What would you like to do? (default = stats)

1. Show network stats

2. Configure new genesis

3. Track new remote server

4. Deploy network components

> 2

Which consensus engine to use? (default = clique)

1. Ethash - proof-of-work

2. Clique - proof-of-authority

> 2

How many seconds should blocks take? (default = 15)

> 15

Which accounts are allowed to seal? (mandatory at least one)

> 0x6323bb370bfb99535b427de4d5b0070d4d2a5f7b

> 0x

Which accounts should be pre-funded? (advisable at least one)

> 2218adc011f6e970953d3f48f4d286063d9140ac

> 0x

Specify your chain/network ID if you want an explicit one (default = random)

> 42

INFO [07-15|18:34:03] Configured new genesis block

What would you like to do? (default = stats)

1. Show network stats

2. Manage existing genesis

3. Track new remote server

4. Deploy network components

> 2

1. Modify existing fork rules

2. Export genesis configuration

3. Remove genesis configuration

> 2

Which file to save the genesis into? (default = clique.json)

> genesis.json

INFO [07-15|18:34:22] Exported existing genesis block

Use the first generated account, the authority, as the “sealer” account, and the second account as the pre-funded account. For the network/chain ID, I’d recommend choosing a value below 1000. The value 1337 is used by dev chains, and I found that higher values (such as those generated when choosing “random”) may lead to problems later on.

Step 4: Start your private Ethereum instance

Initialize and start your authority geth instance:

geth --datadir .ethereum/ init genesis.json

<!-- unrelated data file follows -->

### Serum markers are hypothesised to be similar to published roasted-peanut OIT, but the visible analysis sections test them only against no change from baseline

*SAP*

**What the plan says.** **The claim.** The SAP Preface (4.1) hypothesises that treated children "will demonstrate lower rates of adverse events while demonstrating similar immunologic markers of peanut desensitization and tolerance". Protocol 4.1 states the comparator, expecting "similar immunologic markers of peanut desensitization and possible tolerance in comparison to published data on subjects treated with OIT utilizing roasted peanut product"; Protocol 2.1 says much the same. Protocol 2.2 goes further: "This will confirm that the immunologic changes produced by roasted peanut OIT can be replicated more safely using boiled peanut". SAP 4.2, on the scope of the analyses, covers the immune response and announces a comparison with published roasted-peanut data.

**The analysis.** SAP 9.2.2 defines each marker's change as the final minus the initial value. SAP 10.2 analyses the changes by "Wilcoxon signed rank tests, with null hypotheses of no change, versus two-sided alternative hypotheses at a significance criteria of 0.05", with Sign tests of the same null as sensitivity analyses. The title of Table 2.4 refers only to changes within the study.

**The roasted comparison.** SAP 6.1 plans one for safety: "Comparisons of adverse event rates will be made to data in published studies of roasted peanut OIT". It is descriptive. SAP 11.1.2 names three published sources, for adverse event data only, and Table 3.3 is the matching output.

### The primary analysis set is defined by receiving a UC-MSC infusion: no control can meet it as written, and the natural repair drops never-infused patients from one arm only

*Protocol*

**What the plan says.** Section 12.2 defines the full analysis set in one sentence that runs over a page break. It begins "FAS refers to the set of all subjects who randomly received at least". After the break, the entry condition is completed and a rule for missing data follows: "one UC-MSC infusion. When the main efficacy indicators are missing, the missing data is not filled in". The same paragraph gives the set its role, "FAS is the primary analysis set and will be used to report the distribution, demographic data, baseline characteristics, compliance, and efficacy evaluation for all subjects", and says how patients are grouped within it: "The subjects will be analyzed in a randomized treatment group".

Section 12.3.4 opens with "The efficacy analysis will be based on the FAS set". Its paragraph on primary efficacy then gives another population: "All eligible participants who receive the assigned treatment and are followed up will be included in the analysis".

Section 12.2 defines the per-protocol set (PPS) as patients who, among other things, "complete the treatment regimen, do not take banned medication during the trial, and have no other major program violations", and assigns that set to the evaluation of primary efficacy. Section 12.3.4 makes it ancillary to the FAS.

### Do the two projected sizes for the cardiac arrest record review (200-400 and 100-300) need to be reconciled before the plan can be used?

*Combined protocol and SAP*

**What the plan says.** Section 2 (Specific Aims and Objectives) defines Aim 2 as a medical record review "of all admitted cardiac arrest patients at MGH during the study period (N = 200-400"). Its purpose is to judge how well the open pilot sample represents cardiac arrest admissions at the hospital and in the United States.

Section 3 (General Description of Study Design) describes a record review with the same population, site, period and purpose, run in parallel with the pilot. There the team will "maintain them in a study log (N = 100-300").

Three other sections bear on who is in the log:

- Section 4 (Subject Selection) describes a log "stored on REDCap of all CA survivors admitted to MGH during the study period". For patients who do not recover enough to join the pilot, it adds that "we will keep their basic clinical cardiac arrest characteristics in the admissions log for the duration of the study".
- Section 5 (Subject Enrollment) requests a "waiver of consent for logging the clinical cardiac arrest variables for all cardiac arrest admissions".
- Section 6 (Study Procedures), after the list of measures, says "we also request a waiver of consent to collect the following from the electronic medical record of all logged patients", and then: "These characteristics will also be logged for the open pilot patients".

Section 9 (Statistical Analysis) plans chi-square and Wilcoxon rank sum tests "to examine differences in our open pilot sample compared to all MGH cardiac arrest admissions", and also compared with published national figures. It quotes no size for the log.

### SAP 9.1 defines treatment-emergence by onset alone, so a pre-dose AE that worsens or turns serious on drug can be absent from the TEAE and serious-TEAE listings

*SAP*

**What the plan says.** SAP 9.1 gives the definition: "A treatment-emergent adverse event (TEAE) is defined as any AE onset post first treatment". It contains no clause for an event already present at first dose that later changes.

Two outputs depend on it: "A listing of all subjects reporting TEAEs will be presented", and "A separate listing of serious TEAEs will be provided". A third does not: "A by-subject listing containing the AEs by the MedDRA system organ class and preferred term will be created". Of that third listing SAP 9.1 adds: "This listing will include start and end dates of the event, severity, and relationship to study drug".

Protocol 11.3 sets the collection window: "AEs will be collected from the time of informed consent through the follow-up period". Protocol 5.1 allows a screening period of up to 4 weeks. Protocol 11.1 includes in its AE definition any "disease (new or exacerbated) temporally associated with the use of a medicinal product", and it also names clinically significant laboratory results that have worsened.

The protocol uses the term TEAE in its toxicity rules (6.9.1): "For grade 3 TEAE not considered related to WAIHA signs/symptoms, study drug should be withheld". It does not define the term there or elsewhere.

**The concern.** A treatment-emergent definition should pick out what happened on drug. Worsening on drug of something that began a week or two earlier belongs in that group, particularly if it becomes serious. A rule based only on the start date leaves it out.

geth --nodiscover --networkid 42 --datadir .ethereum/ --unlock 0x6323bb370bfb99535b427de4d5b0070d4d2a5f7b --mine --rpc --rpcapi eth,net,web3 --rpcaddr

Pass the address of the authority to the unlock parameter, and for rpcaddr, use the Private IP address of your virtual machine as displayed in the Azure console Networking settings.

Be sure to create an Inbound security rule for port 8545 in your network security group to allow you to connect to your authority node using the standard web3.js library, or in our case, Nethereum for use with Xamarin.

Result: A functional Ethereum blockchain

The above process takes about 20 minutes and results in a fully functional, private PoA Ethereum blockchain in the cloud. This environment is ideal for the decentralized application (DApp) proof-of-concept development and provides fast and free transactions.

You could easily include other virtual machines in the setup to act as dedicated transaction nodes or additional authority nodes for a more representative network. But developing a proof-of-concept is only one step toward developing a full commercial blockchain solution. DApp security is a notoriously complex topic, and deploying to a public test network for testing real-world scenarios and verifying correct operation is critical.

Integrating your blockchain-based back end with a mobile app front end also requires some solid strategy. Blockchain presents a unique user experience challenge, in that transactions may take many minutes to confirm depending on the gas price you are willing to pay.

Here at Crypto Communication Technology, I am excited to head a DApp development and mining MaPS deployment company and believe that blockchain will be an important component of tomorrow’s applications for both enterprise and consumers alike.